How are you settling into life in Elmhurst?
When starting a branch in Elmhurst became known, I told myself “It would be better to try than not try and never know what could have been”. I daily miss my family and friends, but they are always a call away. My family and friends have given me great support to make this move and it now feels like home to me. I have found my favourite food places, gyms, and entertainment.
What’s your typical day like?
On an average day for me, while on site, I service and troubleshoot:
Automated External Defibrillators (AEDs)
Could you tell us some more about the challenges of each one?
Automated External Defibrillators – AEDs
These are very small compact units. This means the device is really light weight and the main challenge I find is the cosmetic damage these devices take.
These are my bread and butter. The challenge I have found with defibs is that there will always be an error that comes up that you have never seen before. It doesn’t matter how long you have serviced that brand of device, there will still be new errors. With defibs I learn new thing all the time.
A key piece of equipment due to the nature of the device. This device requires great calibration and maintenance to ensure the safety of the patient. At times, these devices come down to specific transducer calibrations to perform certain modes.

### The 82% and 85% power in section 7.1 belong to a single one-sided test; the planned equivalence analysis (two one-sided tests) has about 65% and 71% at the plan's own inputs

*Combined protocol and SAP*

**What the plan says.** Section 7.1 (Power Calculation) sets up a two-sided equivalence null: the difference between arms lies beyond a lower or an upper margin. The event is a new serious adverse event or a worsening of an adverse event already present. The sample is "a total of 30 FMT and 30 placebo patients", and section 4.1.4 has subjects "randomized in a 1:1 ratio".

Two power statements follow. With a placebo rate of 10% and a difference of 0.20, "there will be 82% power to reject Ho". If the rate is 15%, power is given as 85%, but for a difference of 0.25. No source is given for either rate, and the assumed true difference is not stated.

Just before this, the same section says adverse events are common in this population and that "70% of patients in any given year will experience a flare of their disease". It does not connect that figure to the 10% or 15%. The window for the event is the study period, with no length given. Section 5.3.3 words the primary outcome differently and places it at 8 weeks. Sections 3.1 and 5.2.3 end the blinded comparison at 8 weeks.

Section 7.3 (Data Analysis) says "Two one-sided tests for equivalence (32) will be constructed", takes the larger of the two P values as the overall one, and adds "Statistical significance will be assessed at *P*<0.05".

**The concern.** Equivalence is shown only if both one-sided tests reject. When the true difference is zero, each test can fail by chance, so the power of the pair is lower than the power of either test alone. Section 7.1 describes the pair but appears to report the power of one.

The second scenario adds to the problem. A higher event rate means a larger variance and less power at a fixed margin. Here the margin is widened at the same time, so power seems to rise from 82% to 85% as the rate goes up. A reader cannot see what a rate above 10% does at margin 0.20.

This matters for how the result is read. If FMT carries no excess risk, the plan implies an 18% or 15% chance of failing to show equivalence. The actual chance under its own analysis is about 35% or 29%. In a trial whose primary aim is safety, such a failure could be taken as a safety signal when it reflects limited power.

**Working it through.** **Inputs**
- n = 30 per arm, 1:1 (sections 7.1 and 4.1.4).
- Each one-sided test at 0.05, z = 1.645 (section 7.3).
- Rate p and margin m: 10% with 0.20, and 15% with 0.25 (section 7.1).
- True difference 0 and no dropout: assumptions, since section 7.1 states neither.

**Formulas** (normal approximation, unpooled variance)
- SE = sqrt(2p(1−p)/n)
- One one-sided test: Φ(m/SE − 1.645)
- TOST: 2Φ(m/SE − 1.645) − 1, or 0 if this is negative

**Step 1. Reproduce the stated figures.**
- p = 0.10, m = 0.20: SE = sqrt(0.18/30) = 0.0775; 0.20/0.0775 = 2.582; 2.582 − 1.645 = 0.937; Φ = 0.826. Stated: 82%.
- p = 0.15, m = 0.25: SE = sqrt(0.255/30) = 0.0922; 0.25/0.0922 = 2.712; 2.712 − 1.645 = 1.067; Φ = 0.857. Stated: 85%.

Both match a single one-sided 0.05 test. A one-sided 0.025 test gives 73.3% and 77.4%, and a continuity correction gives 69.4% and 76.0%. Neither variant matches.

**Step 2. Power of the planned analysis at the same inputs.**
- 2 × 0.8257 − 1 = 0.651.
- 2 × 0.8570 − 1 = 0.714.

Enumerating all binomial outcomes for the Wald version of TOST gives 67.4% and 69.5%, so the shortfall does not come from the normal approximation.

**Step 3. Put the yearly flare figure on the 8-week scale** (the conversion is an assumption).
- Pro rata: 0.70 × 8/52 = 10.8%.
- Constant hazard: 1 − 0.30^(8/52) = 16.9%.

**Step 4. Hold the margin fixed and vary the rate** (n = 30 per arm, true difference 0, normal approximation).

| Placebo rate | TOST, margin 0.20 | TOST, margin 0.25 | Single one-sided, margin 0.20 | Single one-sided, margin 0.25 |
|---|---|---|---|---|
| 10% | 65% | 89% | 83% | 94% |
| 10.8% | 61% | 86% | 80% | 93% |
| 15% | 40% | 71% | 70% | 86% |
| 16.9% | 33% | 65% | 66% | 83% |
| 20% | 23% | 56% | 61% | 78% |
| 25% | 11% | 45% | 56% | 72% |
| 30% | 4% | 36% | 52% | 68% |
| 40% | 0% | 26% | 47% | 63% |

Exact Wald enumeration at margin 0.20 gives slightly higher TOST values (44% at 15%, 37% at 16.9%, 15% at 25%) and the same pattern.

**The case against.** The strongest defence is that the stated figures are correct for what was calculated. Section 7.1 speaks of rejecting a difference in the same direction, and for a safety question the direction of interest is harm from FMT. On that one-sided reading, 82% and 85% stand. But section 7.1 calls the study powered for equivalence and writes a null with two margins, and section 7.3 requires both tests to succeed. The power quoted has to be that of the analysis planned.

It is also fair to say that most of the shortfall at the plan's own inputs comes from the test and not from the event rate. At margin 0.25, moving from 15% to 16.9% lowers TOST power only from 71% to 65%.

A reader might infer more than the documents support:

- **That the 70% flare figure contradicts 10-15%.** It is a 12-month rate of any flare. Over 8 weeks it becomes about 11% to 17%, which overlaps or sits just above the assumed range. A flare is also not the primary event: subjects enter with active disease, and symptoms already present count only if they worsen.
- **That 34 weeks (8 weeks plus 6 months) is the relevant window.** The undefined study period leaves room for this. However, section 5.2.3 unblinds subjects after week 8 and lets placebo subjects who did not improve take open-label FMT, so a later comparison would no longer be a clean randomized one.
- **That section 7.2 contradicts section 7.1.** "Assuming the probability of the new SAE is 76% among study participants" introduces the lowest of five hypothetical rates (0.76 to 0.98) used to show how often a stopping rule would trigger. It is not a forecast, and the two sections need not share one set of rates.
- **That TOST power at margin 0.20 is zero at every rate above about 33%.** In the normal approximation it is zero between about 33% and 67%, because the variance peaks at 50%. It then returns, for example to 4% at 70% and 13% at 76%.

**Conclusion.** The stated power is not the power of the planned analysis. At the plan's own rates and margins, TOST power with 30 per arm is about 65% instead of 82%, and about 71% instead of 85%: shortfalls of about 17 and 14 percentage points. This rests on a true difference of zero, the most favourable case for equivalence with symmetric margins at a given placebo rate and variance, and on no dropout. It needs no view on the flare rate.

The challenging feature is having to find a leak when the device acts like it has one.
These become challenging during service because you are usually working in a small tight place.
Have you ever serviced a machine and thought: “this has been brilliantly designed”?
The Philips MRX Defib in my opinion was a device that was manufactured with the idea of future service. The inside of the device looks like the designers worked with service techs to make it easier to repair if needed.
How much of your time is spent on-site with customers, and how much with admin and other tasks?
100% of my job is fieldwork.
I spend most of each day with my customers working on devices, scheduling on-site projects, or ordering parts. These personal interactions build excellent, trustworthy relationships between customers and vendors. All my customers have my work cell phone number and are free to call or text whenever and even after hours. This field requires an outstanding commitment to the common goal of keeping people safe when on a medical device. This mindset keeps me grounded and present during the workday.
Which other parts of the organisation give you support?
I know each employee at ReNew Biomedical has my back. We have great specialty techs on-site and at our depot, and a great leadership team that will not miss a beat to help me out. Whether it be tech support, parts ordering, or logistics, my colleagues assist me.
The most challenging part of the job
What do you find most challenging when you work – technical side, people/customers, or logistics (travel, etc.)?